Don't disregard the truth. What is the truth is what matters!

    I wasn't referring to behavioral profiling. I was referring to actual reactions.

    Feel free to elaborate.

    I haven't denied any such thing. Care to be more specific?

    I think you mean "subconsciously". I dislike it when people claim "subconscious" racism. It's so hard to prove or disprove.

    Overkill? Matter of opinion. At what point was the "threat" stopped? IMO, overkill is anything past that. Possible scenario: Officer and Brown got into a fight over the officer's gun. Brown backs off and then charges. The officer is fearing for his life because this larger fellow just tried to take his gun and is now charging him again. The officer opens fire. The police are trained to shot until the threat is stopped and it only takes seconds to fire 6 rounds. The last two shots kill Brown. Brown goes down and the officer stops shooting.

    The pattern of shots raises questions. 4 in the arm? Was the officer injured in a way that upset his aim? When was his last range time and score? How many did he fire?

    From your link:
    The coroner gives two scenarios, he was giving up or charging forward.

    He also says that:
    The first could be a reflection on training differences. The second statement is true. More information is needed.
     
    Last edited: Aug 18, 2014
  18. The really frightening part about it all is deaths relating to police brutality are increasing every year, while violent crime statistics aren't. In the last decade, cops have been responsible for the loss of more American lives than the entirety of the Iraq war.

    thefreethoughtproject.com/americans-killed-cops-outnumber-americans-killed-iraq-war/

    I first started becoming really uneasy about how the police force in our country functions during the Boston marathon bombings. Don't get me wrong, the people involved that were responsible for the loss of those innocent lives are deplorable, but the deployment of 9000 military police and shutting down the entire city, in effect Marshall law, just seemed out of place. I guess it showed me how much power the U.S. really has. That in a blink of an eye an entire city could be on lockdown with police tanks strolling through the streets.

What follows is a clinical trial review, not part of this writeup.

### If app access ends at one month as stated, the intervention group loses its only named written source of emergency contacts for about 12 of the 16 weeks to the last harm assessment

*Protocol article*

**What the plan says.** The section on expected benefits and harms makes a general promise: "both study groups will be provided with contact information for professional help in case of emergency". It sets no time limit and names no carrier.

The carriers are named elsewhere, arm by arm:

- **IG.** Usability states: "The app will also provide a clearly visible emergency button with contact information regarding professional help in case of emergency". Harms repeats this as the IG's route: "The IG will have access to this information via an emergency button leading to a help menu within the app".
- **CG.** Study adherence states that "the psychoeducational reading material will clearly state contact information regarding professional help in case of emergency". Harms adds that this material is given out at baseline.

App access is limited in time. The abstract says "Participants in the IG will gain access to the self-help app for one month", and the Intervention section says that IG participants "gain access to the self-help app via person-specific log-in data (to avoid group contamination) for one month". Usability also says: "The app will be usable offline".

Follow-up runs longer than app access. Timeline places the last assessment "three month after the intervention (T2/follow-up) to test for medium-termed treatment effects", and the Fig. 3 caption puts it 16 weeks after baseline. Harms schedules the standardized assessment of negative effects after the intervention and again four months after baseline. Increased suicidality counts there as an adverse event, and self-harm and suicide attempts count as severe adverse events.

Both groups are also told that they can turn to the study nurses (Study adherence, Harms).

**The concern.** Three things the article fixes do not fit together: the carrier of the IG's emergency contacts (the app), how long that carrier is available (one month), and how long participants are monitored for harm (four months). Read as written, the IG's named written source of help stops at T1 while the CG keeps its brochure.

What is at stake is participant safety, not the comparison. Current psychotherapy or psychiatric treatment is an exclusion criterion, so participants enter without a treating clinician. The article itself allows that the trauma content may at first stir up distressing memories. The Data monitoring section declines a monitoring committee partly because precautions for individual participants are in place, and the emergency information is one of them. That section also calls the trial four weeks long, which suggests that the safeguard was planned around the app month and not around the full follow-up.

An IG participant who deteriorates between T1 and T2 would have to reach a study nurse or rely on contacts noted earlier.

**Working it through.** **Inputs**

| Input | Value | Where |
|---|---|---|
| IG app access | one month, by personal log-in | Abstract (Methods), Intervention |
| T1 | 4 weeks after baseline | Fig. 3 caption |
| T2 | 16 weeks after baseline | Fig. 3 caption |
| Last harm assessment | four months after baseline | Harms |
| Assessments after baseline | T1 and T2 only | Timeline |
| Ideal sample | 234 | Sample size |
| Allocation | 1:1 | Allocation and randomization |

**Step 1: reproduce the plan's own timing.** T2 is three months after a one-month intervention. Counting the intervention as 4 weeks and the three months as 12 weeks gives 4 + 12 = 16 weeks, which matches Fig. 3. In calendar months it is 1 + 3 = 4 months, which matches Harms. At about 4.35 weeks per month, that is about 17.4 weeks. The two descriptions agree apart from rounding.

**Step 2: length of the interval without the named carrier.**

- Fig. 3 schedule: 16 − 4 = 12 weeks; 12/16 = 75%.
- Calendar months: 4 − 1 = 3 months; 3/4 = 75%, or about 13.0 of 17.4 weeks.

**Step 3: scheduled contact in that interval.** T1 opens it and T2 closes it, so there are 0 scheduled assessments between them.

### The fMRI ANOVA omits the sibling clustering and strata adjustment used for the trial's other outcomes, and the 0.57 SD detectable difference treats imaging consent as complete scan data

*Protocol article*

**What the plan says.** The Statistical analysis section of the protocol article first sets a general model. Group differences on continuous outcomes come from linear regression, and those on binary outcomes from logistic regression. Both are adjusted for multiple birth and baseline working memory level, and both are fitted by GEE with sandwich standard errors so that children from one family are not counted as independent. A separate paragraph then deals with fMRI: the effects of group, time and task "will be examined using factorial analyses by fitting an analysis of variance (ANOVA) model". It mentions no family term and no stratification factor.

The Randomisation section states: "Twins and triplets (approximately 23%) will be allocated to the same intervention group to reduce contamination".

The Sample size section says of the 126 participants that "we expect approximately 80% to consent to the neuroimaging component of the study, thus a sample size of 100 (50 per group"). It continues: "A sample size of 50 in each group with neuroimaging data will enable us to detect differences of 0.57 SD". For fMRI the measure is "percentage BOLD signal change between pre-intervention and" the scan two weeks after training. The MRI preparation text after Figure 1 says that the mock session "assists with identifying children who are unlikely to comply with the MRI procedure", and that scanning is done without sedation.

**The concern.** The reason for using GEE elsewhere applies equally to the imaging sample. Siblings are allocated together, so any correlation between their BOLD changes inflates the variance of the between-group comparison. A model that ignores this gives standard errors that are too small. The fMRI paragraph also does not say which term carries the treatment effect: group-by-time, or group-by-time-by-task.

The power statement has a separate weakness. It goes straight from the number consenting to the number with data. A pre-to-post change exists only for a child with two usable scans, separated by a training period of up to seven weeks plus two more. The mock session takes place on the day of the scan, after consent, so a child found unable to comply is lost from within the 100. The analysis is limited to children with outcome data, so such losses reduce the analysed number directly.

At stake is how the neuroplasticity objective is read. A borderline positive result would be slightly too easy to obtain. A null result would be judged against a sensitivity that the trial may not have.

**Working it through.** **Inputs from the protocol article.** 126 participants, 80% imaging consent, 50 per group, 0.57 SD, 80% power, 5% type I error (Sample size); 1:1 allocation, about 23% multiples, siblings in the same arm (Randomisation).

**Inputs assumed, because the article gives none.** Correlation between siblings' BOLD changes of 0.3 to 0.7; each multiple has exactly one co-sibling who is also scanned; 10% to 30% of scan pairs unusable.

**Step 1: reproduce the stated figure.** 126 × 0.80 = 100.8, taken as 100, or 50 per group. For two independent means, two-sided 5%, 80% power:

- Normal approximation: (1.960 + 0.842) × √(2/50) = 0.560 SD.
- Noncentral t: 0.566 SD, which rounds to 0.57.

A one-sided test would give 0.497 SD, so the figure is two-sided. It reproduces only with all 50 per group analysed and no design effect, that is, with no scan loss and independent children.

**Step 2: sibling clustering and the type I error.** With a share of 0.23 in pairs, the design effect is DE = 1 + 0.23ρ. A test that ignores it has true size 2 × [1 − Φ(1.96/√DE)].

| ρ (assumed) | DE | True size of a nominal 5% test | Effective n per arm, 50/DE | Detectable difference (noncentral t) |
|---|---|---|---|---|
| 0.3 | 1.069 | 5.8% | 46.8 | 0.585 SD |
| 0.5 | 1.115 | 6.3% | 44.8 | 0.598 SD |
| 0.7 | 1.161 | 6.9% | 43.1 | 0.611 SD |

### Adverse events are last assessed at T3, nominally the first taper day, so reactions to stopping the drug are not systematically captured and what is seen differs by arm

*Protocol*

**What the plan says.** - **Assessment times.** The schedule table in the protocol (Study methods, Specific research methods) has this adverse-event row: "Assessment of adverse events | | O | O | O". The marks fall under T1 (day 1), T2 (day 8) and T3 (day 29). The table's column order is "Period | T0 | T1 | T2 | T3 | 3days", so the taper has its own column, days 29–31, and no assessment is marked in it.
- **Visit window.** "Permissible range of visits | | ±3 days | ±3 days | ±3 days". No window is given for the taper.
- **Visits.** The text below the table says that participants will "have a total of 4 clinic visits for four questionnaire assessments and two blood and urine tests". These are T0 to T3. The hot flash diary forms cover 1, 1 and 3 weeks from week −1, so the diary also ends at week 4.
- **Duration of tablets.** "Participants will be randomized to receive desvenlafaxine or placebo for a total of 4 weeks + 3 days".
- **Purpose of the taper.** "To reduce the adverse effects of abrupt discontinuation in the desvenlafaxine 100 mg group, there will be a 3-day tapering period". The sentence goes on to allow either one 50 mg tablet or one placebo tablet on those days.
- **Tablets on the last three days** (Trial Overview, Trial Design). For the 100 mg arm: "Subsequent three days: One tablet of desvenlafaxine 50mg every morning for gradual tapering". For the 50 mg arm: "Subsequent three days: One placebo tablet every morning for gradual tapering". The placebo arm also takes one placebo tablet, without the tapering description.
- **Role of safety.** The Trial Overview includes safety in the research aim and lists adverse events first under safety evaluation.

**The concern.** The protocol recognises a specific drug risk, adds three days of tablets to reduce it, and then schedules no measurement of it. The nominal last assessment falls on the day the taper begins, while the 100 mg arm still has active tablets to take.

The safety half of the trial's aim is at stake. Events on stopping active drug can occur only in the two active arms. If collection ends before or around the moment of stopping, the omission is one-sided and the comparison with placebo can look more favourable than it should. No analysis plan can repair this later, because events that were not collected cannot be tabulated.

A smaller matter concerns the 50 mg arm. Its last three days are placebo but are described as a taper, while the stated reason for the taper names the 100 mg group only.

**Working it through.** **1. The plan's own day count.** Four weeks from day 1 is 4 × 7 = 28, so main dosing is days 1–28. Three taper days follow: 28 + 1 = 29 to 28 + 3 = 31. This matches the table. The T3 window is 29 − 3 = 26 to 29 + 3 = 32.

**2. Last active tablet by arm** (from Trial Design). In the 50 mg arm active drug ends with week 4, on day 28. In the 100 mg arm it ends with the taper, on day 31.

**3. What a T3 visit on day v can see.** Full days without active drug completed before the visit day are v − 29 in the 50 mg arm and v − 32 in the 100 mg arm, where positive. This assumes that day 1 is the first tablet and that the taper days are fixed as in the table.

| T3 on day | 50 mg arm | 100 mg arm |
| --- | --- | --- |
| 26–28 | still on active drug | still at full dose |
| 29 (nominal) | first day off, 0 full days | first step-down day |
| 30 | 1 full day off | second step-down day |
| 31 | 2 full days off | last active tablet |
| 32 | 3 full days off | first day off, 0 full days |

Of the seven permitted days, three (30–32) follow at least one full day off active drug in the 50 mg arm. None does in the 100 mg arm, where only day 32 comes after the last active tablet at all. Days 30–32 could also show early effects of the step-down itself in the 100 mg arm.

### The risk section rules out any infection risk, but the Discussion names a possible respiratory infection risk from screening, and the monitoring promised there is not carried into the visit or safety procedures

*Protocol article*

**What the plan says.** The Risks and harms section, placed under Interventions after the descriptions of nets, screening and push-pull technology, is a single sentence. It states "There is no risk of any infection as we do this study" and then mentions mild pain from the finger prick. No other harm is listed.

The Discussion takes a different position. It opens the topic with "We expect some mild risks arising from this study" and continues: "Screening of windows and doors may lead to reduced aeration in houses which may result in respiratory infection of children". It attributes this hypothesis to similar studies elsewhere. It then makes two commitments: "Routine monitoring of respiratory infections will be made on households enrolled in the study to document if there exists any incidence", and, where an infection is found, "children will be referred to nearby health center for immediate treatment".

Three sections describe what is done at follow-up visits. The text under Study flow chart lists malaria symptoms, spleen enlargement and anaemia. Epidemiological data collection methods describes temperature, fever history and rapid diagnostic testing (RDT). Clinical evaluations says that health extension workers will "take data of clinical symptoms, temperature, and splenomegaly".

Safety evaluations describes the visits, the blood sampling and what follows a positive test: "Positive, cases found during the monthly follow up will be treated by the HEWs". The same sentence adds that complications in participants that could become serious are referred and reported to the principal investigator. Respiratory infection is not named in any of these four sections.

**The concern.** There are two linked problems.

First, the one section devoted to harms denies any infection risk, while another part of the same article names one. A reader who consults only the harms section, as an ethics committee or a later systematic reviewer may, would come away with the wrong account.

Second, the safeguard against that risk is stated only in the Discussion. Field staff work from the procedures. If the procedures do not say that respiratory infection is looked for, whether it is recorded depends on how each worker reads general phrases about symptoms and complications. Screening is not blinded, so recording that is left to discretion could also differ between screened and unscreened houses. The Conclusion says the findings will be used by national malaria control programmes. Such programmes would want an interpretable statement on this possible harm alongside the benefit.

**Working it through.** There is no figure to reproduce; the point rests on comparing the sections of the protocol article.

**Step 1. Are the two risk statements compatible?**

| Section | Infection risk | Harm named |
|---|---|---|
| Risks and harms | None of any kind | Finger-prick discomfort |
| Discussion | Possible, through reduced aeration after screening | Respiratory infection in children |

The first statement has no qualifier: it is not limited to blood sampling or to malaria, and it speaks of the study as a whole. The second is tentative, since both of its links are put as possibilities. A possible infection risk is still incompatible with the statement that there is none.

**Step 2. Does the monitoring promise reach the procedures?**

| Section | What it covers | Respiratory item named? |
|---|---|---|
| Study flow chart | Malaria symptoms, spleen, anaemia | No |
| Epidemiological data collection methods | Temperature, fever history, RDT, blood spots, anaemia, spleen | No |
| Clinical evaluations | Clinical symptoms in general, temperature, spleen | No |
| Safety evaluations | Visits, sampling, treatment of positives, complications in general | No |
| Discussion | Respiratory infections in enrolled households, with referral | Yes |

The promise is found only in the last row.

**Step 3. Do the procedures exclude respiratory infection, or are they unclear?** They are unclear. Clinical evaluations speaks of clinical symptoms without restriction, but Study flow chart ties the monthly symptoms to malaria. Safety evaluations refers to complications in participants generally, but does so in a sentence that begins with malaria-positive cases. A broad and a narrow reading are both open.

Ever more frightening still is the possible privatization of SWAT teams.

    www.washingtonpost.com/news/the-wat...e-corporations-immune-from-open-records-laws/
     
  19. LDSman

    LDSman Banned

    The freethought project link doesn't provide any context. How many of the supposed 5000 killed by police in the last decade were actively engaged in attempting to kill people? How many were accidental? IE, someone killed in crossfire.

    One state made that claim and I hope it's slapped down.
     
  20. The Admiral

    The Admiral solid state survivor

    The tape was timestamped June.

    If that were true, then maybe yes. However, eyewitness accounts say he was found some thirty-five feet away from the police officers' vehicle (here's a collection of tweets on the matter) and, if I recall correctly, his wounds suggest he had his hands up in surrender.

    Speaking of wounds: he was shot at least six times (i.e. hit six times). At what point does that become necessary? (here's the NYT on the autopsy, by the way)

    Okay, but what does that have to do with it? Of course the lawyer is going to defend his client. That's what you pay a lawyer to do. That's how a lawyer gets business. If the lawyer has to lie to do that, then they're going to.

    Okay, okay, fine, let's ignore the racial component briefly -- that doesn't change the fact that he MURDERED Garner, and should be treated as such, regardless of Garner's race. Keep in mind that Garner was selling cigarettes illegally (it was illegal because it meant that the state doesn't get tax revenue from it, for reference). Again, why is killing him even remotely equal?

    Also, when they had him in a chokehold, could they not have handcuffed him and then released him, thus not, you know, MURDERING HIM? We won't even get into the legality of the chokehold, because really, whether it was legal or not is irrelevant compared to its consequences.

    Also, on that note, there have been a fair number of reports of content on Twitter being censored. I can't actually confirm how true they are, though.

    And lastly (I do mean lastly, I don't really want to participate in this much further, as I've basically said my piece, i.e. "no matter what the truth is, something is screwed-up -- also, the militarization is completely unnecessary"), here's an article from Daily Kos that discusses Officer Wilson and some of the Ferguson PD's former practices: http://www.dailykos.com/story/2014/08/17/1322435/-So-Darren-Wilson-has-a-clean-record